When I experience an event, it is interpreted through the lens of identity-to-action causation. This gives the event meaning. I then have an emotional response to my causal interpretation of the event. This gives the event meaning to me and creates an impulse to action. Then the event, with its meaning to me, is set into the context of my value system derived from identity-to-action causation (the ethic of rational self-interest). My rational value system gives form and direction to my impulse to action. This is how I understand extreme moral indignation to arise and find expression through me.

Mike, I hope this makes my meaning a little clearer.

Paul M.

What a thing is determines what it does. And so should it.

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What a thing is determines what it does. And so should it.

True in spirit, but not the whole story to me. A holon always came from, and continues to associate with, another holon. If the holon exhibits enough pathology (separates it self fully from what it integrated out of- over distinguishes/over differentiates) it simply ceases to exist.

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It is the view of causality at the foundation of Objectivism that has captured my imagination and my thoughts for the last two decades: What a thing is determines what it does. I think this notion of causality, presented by Ayn Rand and Nathaniel Branden (with roots in Aristotle’s writings), is the single most important, and possibly least understood, concept to come out of Objectivism. It is the concept at the base of the Objectivist understanding of the nature of existence, of human nature, of moral behaviour, and of politics.

This definition by Rand of causality is an empty tautology and therefore for all practical purposes meaningless. You can't derive anything about the real world from it.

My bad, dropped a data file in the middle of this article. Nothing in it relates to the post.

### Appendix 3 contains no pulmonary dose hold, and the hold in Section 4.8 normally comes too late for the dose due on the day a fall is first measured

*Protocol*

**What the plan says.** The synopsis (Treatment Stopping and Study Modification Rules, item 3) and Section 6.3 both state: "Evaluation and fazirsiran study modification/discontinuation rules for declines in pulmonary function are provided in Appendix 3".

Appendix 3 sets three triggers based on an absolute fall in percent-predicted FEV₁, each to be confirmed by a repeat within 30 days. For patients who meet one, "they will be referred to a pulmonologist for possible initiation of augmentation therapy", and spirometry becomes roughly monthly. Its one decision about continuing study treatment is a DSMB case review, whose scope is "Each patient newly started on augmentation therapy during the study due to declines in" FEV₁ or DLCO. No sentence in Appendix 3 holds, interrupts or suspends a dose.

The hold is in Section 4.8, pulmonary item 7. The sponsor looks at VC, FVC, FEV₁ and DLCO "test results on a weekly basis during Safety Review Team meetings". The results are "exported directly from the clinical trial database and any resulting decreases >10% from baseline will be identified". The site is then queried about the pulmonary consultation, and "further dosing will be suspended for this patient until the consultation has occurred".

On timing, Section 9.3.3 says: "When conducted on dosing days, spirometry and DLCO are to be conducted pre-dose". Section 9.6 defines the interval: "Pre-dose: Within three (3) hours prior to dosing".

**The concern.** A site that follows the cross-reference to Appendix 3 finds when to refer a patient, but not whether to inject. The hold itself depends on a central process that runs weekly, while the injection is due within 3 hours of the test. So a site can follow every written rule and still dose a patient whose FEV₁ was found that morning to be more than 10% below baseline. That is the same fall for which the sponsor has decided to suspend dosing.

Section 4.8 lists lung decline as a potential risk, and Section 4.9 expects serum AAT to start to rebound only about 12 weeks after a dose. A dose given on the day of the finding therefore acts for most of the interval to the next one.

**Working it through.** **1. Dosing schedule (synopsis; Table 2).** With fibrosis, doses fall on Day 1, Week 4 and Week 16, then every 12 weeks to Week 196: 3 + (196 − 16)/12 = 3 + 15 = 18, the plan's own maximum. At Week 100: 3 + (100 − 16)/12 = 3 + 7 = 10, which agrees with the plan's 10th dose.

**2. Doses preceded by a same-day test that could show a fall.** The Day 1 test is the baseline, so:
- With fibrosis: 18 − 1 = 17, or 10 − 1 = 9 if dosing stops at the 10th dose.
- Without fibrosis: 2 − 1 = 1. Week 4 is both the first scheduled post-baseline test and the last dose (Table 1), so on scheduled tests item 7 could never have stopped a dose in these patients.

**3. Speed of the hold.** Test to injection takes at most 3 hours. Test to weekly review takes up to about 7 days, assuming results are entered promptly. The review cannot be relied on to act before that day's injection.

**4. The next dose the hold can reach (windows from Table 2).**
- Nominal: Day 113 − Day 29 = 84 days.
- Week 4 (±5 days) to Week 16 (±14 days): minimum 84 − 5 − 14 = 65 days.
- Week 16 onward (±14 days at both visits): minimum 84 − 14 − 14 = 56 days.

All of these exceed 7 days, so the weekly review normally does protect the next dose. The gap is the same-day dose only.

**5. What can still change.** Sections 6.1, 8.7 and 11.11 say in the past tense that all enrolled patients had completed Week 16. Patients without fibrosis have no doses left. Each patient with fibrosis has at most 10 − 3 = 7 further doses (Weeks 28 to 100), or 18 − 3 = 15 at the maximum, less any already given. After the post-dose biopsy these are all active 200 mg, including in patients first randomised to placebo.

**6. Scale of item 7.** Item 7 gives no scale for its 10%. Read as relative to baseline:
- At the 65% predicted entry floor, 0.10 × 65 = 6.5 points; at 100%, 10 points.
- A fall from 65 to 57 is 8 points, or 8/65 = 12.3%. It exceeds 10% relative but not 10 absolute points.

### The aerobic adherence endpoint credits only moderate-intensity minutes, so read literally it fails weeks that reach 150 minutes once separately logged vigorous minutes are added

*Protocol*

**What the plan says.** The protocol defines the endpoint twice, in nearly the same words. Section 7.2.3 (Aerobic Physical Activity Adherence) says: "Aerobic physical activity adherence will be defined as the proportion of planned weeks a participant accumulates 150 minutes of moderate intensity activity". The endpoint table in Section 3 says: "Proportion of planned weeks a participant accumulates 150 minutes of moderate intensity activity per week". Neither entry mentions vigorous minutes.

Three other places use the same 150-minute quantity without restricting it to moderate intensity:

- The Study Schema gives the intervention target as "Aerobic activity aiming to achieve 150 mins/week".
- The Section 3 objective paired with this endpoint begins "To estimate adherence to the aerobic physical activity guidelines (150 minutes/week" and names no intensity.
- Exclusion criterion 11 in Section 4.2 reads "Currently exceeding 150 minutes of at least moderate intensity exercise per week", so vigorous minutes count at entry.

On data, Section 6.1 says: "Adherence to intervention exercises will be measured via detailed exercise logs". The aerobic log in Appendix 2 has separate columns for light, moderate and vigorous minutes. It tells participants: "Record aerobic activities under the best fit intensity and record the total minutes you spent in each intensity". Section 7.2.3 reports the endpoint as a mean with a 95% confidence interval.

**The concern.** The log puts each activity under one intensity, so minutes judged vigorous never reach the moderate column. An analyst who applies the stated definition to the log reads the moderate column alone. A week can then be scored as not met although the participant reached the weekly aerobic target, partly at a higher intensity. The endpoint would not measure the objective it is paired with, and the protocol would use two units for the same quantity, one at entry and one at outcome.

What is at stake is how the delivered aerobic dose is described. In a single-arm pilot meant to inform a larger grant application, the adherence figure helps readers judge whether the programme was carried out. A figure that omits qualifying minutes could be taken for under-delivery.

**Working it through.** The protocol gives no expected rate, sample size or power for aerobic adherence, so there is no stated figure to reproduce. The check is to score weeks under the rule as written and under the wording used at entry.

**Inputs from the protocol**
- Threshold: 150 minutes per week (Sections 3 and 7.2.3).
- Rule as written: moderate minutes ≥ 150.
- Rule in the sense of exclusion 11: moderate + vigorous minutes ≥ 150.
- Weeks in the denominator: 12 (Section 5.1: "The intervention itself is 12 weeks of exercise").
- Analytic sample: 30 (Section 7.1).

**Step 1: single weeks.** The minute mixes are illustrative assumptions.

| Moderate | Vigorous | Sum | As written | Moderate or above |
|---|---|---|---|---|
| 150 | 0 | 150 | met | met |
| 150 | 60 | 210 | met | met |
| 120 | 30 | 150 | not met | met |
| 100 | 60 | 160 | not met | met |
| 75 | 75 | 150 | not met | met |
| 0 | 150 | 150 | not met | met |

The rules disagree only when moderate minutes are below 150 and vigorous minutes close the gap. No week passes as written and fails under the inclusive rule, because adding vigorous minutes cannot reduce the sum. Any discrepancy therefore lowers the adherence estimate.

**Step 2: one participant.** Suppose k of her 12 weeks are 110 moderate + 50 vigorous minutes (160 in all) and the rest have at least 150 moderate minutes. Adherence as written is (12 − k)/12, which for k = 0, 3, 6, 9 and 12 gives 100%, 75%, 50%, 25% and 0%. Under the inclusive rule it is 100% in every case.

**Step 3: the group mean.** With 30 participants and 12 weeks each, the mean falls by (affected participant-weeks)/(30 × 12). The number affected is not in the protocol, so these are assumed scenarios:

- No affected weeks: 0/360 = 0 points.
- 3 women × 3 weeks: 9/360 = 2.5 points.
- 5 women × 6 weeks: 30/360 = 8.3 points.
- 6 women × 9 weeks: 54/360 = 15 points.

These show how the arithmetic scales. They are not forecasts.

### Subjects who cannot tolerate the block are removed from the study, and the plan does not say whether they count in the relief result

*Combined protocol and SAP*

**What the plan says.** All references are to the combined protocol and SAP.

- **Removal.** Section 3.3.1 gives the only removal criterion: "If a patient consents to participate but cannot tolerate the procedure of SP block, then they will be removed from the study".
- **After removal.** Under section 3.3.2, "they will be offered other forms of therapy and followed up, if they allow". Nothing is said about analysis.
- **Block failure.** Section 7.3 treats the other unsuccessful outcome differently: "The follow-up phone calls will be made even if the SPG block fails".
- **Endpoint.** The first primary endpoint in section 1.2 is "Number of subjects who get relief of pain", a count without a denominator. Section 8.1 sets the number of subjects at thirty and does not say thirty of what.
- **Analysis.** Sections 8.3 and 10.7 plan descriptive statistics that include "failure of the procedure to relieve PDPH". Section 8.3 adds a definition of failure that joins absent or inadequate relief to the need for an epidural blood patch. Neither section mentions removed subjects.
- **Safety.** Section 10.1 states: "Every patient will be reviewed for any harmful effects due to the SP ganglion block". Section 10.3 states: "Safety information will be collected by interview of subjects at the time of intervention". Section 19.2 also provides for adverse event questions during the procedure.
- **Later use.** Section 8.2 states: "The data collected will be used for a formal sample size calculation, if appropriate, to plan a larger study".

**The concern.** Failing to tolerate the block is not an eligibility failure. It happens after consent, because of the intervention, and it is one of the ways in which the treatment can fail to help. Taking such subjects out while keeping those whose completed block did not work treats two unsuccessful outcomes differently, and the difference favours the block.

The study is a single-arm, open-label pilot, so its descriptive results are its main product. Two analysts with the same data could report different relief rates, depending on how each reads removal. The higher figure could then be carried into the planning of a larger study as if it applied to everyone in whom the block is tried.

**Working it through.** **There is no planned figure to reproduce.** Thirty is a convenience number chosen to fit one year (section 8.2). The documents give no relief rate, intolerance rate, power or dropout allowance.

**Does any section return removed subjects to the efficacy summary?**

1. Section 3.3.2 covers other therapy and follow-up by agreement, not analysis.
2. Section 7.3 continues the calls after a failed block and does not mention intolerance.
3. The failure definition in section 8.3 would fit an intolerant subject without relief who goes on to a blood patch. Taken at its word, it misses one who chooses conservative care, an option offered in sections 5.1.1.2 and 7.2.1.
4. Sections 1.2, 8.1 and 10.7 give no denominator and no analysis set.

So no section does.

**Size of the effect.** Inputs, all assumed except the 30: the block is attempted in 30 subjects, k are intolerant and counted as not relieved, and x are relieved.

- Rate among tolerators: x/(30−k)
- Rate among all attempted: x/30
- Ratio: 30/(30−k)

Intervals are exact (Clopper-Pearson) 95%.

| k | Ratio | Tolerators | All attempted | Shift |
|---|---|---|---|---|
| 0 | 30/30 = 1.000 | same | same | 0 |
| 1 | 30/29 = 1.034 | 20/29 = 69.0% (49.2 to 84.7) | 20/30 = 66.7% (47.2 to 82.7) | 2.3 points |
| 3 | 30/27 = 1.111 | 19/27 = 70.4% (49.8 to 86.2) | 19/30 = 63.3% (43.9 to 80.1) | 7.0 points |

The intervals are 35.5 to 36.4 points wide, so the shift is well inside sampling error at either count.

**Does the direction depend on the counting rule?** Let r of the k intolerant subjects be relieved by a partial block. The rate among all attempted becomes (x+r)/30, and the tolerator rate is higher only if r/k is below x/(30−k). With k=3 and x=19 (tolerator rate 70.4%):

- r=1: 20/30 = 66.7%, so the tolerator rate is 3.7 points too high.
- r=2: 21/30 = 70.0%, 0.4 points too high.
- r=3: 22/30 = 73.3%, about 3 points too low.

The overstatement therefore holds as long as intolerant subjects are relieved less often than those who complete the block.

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Anybody want to suggest a moral principle?

Or is proper Objectivism being guided only by feelings in this case?

My moral principle: if I can save a life that wants to keep on living, why not? Why hesitate to contribute to the world? Why hesitate for progress, why hesistate to do something worthwhile? I might end up being a doctor-- and while I know that no one owns my mind or my work-- I'm there because I choose to be there, I do value life, I value helping those who actively wants to get better, and I'm there to teach about how beautiful life can be. That's my moral principle. I'm just not into debating this; I don't like theoretical "what if's", and I'm going right on ahead to put myself in these situations to really *know* it. I'll let you know in 10 years how this has held up for me. :)

By the way, has anyone nearly lost their life, and/or who have seen anyone lose/almost lose theirs? I just want to know how this makes a difference in perspective, because hell, it surely did with me. I don't debate life anymore. Not after that.

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I cried when I read that. I don't usually cry, but this week I've cried twice. Your piece touched me; I think I could connect. And I read your piece after needing to write my piece about life. Eventually, I'll write the whole story. It's coming out bit by bit... and my site is a way for me to cobble the bits together. I'm not tooting my horn per se, because I think more along the lines of that I'm learning how to write.

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What a thing is determines what it does.

I've seen this one before. But what if we know the thing but not always what it does? Does it mean the nature of the thing is off? Or just that we might discover a thing, but we must always keep an eye out that we might not know everything that it does? If so, then what happens to the thing's definition? What if we don't know all that a thing does? Then it's not a thing until we do know all its prop­er­ties? What if what it does is changed by new know­ledge? Then does the thing change? ARGH. Makes no sense to me.

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Jenna,